Bernie Sanders won big in Nevada and is looking forward to making history in America’s 2020 presidential elections.
What’s behind Sanders’ growing popularity?
Broad-based support across age, racial and ideological groups propelled Sanders to a dominant victory in Nevada’s Democratic caucuses, tightening his grip on the front-runner spot in the race to find a challenger to President Donald Trump.
Sanders’ triumph on Saturday in the first racially diverse state in the campaign suggested he was reaching a broader coalition of Democratic voters with his unapologetic message of social and economic justice, including his signature pledge to provide universal healthcare for all Americans.
For Joe Biden and other moderates who argue Sanders is too liberal to beat Trump and who have been trying to blunt his momentum, however, the Nevada results made the job much harder.
Biden, the former vice president, appeared headed to a badly needed second-place finish in Nevada after poor showings earlier this month in the first two nominating contests in the Democratic presidential race ahead of the Nov. 3 election.
“We have put together a multi-generational, multiracial coalition that is going to not only win in Nevada, it’s going to sweep the country,” Sanders, a U.S. senator from Vermont and self-described democratic socialist, told cheering supporters in San Antonio, Texas.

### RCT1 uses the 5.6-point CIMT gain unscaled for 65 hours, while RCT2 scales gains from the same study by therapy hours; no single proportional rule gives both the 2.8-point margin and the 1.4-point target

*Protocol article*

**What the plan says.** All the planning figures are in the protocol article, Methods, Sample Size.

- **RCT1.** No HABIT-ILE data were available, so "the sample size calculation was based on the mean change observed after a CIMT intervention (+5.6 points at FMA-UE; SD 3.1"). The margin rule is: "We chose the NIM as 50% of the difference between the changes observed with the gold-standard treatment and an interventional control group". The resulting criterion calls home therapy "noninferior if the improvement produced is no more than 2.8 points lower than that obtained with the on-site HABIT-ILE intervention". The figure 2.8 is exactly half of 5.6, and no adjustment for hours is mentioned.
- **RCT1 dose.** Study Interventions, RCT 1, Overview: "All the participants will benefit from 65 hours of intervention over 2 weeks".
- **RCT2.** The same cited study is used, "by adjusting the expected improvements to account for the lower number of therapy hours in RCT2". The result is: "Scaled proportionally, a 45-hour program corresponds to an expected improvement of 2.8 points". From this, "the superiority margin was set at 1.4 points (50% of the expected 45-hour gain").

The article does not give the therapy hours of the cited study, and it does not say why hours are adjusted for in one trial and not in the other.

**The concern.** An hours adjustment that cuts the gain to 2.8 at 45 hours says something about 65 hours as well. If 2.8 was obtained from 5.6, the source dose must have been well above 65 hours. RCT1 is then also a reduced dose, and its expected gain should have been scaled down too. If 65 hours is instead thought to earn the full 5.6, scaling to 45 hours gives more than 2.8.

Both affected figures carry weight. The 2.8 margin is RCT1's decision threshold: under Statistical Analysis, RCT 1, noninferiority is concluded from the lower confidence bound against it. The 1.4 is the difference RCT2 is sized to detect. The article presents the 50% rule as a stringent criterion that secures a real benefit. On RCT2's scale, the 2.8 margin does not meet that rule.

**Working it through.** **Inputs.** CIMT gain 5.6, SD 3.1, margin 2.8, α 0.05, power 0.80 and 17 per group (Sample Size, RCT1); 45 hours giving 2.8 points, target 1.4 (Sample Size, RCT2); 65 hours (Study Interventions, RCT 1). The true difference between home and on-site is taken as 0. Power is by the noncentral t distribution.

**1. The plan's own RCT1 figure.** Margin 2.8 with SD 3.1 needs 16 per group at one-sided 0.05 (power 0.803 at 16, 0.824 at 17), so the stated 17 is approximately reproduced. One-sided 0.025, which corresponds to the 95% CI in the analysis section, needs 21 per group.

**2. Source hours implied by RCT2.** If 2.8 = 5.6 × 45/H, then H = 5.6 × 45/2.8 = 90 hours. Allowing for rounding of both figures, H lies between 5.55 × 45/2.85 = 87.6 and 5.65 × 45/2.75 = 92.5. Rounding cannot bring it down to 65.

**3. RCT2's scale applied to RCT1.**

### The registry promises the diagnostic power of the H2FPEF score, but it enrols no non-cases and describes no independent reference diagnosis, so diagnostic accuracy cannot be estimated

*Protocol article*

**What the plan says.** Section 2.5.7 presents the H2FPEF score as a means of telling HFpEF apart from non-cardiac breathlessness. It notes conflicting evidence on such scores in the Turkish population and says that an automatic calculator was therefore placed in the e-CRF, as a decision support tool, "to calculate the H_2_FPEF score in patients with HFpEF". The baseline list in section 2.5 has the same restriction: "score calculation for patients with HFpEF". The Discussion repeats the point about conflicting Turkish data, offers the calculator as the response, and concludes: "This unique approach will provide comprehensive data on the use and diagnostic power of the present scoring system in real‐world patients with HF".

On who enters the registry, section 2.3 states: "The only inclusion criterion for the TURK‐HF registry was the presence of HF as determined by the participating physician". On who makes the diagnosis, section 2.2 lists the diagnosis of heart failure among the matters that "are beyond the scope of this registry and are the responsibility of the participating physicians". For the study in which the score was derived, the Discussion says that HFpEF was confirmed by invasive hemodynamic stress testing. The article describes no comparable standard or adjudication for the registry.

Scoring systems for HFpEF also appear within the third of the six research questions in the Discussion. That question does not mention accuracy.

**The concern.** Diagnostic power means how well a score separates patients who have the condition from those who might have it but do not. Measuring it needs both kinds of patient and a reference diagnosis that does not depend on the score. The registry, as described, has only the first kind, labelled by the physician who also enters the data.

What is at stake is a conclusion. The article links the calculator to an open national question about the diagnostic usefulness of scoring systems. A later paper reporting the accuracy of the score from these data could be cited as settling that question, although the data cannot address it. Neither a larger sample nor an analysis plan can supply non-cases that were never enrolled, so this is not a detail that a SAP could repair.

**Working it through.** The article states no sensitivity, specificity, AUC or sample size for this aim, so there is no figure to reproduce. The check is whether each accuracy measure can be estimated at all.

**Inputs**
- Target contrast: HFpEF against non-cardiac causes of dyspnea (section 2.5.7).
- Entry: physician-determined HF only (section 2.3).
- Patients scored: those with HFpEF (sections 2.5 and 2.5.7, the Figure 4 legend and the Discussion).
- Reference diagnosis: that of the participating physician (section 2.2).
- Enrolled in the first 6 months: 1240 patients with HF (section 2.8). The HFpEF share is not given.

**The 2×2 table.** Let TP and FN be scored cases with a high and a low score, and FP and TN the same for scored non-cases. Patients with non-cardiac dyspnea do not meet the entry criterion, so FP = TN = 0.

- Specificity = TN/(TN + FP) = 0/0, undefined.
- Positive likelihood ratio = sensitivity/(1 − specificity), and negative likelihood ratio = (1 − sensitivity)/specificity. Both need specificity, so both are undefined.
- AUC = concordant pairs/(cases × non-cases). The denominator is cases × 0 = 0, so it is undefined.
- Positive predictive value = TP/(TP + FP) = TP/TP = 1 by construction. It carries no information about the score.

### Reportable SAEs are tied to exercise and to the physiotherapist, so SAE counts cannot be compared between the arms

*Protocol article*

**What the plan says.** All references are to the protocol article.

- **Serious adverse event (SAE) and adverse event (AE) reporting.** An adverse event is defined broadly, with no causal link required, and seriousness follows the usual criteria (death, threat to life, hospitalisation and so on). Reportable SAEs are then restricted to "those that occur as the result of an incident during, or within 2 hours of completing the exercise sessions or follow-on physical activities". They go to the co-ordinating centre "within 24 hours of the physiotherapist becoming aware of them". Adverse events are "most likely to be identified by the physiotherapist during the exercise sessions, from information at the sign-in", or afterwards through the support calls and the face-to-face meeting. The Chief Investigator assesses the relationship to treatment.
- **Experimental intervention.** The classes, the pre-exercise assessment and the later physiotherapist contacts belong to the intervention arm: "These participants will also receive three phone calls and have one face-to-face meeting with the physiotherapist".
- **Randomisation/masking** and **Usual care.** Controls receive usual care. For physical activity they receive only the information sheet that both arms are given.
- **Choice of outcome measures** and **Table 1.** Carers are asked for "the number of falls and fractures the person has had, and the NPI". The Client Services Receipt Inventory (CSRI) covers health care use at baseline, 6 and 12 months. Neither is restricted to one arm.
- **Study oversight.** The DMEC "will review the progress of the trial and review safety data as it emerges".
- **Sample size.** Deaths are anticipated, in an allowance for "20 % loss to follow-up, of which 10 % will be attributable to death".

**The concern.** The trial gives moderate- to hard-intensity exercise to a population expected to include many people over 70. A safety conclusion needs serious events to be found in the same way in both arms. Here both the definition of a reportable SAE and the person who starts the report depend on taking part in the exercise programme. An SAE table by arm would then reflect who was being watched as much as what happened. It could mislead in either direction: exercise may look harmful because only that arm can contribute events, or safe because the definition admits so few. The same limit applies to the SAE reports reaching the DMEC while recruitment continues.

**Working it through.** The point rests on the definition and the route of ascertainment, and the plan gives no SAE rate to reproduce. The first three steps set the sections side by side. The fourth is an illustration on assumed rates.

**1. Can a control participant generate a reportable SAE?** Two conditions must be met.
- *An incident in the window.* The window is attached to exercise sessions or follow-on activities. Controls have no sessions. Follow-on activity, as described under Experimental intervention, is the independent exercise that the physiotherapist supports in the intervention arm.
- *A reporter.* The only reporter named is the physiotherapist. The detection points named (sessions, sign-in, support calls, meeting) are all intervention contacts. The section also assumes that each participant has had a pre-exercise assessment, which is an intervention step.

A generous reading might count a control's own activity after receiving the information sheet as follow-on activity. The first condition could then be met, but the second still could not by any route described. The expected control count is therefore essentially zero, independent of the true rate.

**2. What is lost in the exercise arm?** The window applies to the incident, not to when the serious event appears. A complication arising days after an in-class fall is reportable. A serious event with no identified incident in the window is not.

With 50% of the precincts reporting, Sanders had 47% of the county convention delegates in Nevada. Biden was a distant second to Sanders with 19%, but ahead of former Mayor Pete Buttigieg of South Bend, Indiana, in third with 15%.
“The press is ready to declare people dead quickly, but we’re alive and we’re coming back and we’re gonna win,” Biden told supporters in Las Vegas on Saturday night.
Senator Elizabeth Warren, who had been looking to jump-start her campaign after poor finishes in Iowa and New Hampshire, trailed in a disappointing fourth with 10% in Nevada. Senator Amy Klobuchar and activist billionaire Tom Steyer were well back at 5% and 4%, respectively.
Buttigieg cautioned Democrats about nominating Sanders, portraying him as an ideologue who would divide the country and lose to Trump.
“We can prioritize either ideological purity or inclusive victory. We can either call people names online or we can call them into our movement. We can either tighten a narrow and hardcore base or open the tent to a new, broad, big-hearted American coalition,” Buttigieg told supporters in Las Vegas.